Tag Archive | Melville

Forthcoming in Spring 2014!

Sad Press has been slumbering. Now the caldera of tears is rumbling again. Watch this space for — no, run for your lives from — ALERT SPACE IS HEIGHTENED: an imperative imprimatura, by nick-e melville.

From “Bank of Scotland”

By nick-e melville.

A credit card that gives you
more breathing room.

From “Bank of Scotland”

By nick-e melville.

when the car finally dies on you.

From “Moby-Dick, or, The Whale”

By Herman Melville.

And though all men the moody captain of the Pequod was the least given to that sort of shallowest assumption; and though the only homage he ever exacted, was implicit, instantaneous obedience; though he required no man to remove the shoes from his feet ere stepping upon the quarter-deck; and though there were times when, owing to peculiar circumstances connected with events hereafter to be detailed, he addressed them in unusual terms, whether of condescension or in terrorem, or otherwise; yet even Captain Ahab was by no means unobservant of the paramount forms and usages of the sea.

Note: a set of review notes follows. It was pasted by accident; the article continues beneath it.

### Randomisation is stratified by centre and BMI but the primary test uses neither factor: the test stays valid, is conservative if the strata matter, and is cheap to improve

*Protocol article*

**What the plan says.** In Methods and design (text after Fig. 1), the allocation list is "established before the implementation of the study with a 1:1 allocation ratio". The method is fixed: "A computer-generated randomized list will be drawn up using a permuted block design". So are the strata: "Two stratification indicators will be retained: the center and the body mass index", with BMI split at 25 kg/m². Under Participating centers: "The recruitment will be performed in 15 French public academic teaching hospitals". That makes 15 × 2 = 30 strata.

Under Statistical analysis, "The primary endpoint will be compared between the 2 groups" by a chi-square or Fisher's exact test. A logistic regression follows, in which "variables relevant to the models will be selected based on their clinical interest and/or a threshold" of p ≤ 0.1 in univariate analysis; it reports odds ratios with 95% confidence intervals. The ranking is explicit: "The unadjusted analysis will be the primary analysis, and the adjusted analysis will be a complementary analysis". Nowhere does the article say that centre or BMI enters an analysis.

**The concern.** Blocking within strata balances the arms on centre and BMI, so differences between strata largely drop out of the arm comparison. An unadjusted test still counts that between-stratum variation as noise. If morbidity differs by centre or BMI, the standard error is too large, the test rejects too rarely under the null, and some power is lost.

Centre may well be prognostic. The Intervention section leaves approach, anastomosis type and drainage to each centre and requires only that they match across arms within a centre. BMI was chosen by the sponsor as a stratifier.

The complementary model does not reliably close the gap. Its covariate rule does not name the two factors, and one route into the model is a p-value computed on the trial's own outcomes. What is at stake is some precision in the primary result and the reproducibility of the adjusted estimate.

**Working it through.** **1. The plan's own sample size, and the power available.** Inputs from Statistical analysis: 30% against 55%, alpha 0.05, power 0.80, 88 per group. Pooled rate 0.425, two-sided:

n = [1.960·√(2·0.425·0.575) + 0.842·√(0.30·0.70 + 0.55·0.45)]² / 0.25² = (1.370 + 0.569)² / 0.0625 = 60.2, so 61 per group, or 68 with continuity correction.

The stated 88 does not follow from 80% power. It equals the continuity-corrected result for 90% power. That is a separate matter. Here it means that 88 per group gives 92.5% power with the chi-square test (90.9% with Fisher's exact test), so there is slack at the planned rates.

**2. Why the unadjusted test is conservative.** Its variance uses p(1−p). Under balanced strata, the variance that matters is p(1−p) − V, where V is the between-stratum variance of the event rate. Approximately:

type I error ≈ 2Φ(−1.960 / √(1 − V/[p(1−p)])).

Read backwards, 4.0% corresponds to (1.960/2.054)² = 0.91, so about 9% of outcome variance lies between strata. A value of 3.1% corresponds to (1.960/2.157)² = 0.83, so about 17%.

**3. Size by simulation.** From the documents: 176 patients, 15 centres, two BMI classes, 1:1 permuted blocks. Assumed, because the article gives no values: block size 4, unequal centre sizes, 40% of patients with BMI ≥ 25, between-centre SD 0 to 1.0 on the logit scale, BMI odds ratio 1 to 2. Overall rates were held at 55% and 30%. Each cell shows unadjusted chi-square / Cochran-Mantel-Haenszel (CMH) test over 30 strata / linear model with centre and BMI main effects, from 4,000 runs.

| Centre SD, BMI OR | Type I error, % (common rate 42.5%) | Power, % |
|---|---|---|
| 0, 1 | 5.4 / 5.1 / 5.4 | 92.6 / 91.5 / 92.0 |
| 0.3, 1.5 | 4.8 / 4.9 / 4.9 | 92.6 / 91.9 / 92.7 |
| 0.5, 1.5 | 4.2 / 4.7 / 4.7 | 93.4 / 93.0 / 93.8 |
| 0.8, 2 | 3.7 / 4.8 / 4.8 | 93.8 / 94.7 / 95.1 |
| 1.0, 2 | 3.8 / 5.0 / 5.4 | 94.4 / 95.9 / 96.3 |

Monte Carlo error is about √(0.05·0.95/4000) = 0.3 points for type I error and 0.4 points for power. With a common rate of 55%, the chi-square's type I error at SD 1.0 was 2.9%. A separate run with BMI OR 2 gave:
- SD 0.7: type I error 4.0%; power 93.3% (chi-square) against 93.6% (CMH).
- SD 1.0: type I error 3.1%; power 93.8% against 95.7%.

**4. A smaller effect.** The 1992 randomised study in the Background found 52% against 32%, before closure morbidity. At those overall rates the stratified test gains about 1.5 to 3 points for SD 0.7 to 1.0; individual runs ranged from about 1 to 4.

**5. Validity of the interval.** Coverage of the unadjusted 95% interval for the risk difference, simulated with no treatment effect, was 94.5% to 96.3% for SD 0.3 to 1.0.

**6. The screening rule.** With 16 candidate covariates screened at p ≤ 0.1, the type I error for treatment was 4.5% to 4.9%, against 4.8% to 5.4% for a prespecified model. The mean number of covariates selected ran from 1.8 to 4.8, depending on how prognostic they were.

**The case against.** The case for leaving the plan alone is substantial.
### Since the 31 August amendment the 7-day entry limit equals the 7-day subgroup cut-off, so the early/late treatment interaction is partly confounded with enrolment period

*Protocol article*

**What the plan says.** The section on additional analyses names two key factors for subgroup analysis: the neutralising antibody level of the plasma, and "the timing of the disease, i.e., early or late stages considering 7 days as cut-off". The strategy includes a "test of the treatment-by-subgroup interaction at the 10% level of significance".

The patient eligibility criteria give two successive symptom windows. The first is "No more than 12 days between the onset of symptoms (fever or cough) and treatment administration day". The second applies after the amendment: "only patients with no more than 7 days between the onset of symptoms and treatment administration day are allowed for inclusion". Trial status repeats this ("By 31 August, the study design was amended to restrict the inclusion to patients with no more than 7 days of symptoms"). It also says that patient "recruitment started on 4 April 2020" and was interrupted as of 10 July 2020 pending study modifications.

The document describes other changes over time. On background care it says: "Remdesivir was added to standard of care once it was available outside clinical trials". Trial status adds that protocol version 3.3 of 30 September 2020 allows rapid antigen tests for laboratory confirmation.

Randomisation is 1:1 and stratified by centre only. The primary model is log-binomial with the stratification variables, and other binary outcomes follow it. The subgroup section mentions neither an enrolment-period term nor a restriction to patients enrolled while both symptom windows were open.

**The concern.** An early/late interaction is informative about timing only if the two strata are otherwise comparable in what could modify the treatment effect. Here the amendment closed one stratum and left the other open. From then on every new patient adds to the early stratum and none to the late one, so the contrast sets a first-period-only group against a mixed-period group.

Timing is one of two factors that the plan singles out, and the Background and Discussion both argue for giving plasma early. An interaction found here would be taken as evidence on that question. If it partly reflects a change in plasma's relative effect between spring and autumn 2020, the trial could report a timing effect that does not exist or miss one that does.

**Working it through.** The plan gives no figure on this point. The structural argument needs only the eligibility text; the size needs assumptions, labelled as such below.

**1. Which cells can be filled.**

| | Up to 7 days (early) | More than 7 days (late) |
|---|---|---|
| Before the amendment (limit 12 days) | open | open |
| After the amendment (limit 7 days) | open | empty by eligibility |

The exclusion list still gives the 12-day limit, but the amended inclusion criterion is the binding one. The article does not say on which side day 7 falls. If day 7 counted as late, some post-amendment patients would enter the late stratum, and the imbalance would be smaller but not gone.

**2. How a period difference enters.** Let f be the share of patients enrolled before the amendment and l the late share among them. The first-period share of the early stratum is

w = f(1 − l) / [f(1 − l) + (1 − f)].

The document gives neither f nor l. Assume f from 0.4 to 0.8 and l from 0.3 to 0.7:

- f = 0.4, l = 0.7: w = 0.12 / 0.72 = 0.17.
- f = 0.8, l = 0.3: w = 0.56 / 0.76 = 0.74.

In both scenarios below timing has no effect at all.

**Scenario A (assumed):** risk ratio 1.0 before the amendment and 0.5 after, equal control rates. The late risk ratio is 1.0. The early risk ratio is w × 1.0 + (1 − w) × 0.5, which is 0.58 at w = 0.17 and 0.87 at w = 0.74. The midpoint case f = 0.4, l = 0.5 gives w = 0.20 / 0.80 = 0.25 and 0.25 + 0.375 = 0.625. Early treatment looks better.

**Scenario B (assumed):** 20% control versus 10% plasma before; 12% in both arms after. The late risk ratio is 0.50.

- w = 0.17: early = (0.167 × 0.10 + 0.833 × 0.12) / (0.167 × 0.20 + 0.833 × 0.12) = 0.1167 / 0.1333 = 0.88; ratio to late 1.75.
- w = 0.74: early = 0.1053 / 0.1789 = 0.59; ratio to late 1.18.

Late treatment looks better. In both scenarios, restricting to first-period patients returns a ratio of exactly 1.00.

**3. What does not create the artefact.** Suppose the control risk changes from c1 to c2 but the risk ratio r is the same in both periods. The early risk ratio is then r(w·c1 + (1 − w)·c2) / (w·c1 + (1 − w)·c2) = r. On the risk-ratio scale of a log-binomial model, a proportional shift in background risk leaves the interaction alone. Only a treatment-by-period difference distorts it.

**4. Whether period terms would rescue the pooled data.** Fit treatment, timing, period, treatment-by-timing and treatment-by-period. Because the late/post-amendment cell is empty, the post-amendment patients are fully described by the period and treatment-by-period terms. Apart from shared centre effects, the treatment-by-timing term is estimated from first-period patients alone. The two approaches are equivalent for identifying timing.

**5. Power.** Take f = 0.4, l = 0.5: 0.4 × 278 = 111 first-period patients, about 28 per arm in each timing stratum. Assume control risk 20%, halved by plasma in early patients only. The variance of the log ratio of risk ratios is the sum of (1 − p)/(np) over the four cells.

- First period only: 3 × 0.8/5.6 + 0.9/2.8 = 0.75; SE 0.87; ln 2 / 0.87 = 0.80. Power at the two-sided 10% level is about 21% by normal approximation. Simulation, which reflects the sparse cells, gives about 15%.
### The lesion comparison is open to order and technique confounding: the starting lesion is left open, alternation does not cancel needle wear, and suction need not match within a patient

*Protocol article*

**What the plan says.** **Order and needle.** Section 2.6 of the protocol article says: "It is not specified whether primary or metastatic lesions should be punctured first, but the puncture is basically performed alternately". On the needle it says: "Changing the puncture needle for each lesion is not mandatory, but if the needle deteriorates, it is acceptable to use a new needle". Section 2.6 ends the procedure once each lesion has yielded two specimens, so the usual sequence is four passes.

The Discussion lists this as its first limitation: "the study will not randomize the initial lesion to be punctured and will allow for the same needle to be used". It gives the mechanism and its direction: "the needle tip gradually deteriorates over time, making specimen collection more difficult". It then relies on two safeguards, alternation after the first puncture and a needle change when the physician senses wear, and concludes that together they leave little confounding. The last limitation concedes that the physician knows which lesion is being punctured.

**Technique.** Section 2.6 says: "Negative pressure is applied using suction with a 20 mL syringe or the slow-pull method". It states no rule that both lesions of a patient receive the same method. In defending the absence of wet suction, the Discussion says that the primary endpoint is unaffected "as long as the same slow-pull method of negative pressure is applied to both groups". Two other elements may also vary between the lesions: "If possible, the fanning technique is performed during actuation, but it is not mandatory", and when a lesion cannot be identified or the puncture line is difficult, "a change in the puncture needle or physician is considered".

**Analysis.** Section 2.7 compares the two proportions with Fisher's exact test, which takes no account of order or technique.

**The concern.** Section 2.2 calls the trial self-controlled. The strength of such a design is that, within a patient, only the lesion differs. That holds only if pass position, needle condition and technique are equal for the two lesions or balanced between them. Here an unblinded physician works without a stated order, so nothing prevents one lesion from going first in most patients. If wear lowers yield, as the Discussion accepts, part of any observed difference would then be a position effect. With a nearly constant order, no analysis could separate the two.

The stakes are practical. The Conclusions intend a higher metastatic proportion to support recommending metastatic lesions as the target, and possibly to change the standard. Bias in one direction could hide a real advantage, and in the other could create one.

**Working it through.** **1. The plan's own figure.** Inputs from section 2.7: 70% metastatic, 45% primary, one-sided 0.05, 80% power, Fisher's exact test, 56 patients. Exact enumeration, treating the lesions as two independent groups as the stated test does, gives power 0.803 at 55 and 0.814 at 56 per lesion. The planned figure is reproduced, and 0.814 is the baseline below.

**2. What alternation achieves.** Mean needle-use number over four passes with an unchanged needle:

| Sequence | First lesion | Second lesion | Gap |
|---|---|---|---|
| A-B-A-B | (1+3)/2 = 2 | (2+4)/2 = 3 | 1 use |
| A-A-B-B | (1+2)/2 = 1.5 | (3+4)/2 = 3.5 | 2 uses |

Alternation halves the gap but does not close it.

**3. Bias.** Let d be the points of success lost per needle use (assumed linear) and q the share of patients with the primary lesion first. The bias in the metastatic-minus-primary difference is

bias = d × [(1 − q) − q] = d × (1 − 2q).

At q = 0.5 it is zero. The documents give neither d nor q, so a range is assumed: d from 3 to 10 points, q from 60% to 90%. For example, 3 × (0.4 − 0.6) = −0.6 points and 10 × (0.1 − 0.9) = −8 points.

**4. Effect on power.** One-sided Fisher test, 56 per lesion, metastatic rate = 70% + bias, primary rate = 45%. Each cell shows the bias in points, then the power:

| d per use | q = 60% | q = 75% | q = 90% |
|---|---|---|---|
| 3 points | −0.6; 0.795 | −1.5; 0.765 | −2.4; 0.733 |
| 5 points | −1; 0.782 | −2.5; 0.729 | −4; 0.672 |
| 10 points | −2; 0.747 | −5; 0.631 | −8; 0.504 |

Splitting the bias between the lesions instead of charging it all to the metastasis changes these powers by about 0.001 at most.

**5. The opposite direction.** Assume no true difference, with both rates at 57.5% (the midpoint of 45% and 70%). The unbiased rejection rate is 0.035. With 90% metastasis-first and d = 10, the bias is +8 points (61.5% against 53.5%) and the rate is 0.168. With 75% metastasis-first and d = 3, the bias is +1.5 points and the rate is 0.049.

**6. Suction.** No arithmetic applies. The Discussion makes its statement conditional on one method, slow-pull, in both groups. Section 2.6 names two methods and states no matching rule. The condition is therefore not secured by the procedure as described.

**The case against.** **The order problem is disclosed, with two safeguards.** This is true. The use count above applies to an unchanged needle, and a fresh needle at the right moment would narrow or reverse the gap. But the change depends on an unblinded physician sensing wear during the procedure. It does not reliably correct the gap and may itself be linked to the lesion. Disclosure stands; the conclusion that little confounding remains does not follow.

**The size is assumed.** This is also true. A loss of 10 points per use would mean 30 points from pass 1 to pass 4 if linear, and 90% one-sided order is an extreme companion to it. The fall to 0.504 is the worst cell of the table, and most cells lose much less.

Nor, perhaps, will it fail to be eventually perceived, that behind those forms and usages, as it were, he sometimes masked himself; incidentally making use of them for other and more private ends than they were legitimately intended to subserve. That certain sultanism of his brain, which had otherwise in a good degree remained unmanifested; through those forms that same sultanism became incarnate in an irresistible dictatorship. For be a man’s intellectual superiority what it will, it can never assume the practical, available supremacy over other men, without the aid of some sort of external arts and entrenchments, always, in themselves, more or less paltry and base. This it is, that for ever keeps God’s true princes of the Empire from the world’s hustings; and leaves the highest honors that this air can give, to those men who become famous more through their infinite inferiority to the choice hidden handful of the Divine Inert, than through their undoubted superiority over the dead level of the mass. Such large virtue lurks in these small things when extreme political superstitions invest them, that in some royal instances even to idiot imbecility they have imparted potency.

From “Moby Dick”

By Herman Melville.

[…] I began to be sensible of strange feelings. I felt a melting in me. No more my splintered heart and maddened hand were turned against the wolfish world. This soothing savage had redeemed it. There he sat, his very indifference speaking a nature in which there lurked no civilized hypocrisies and bland deceits. Wild he was; a very sight of sights to see; yet I began to feel myself mysteriously drawn towards him.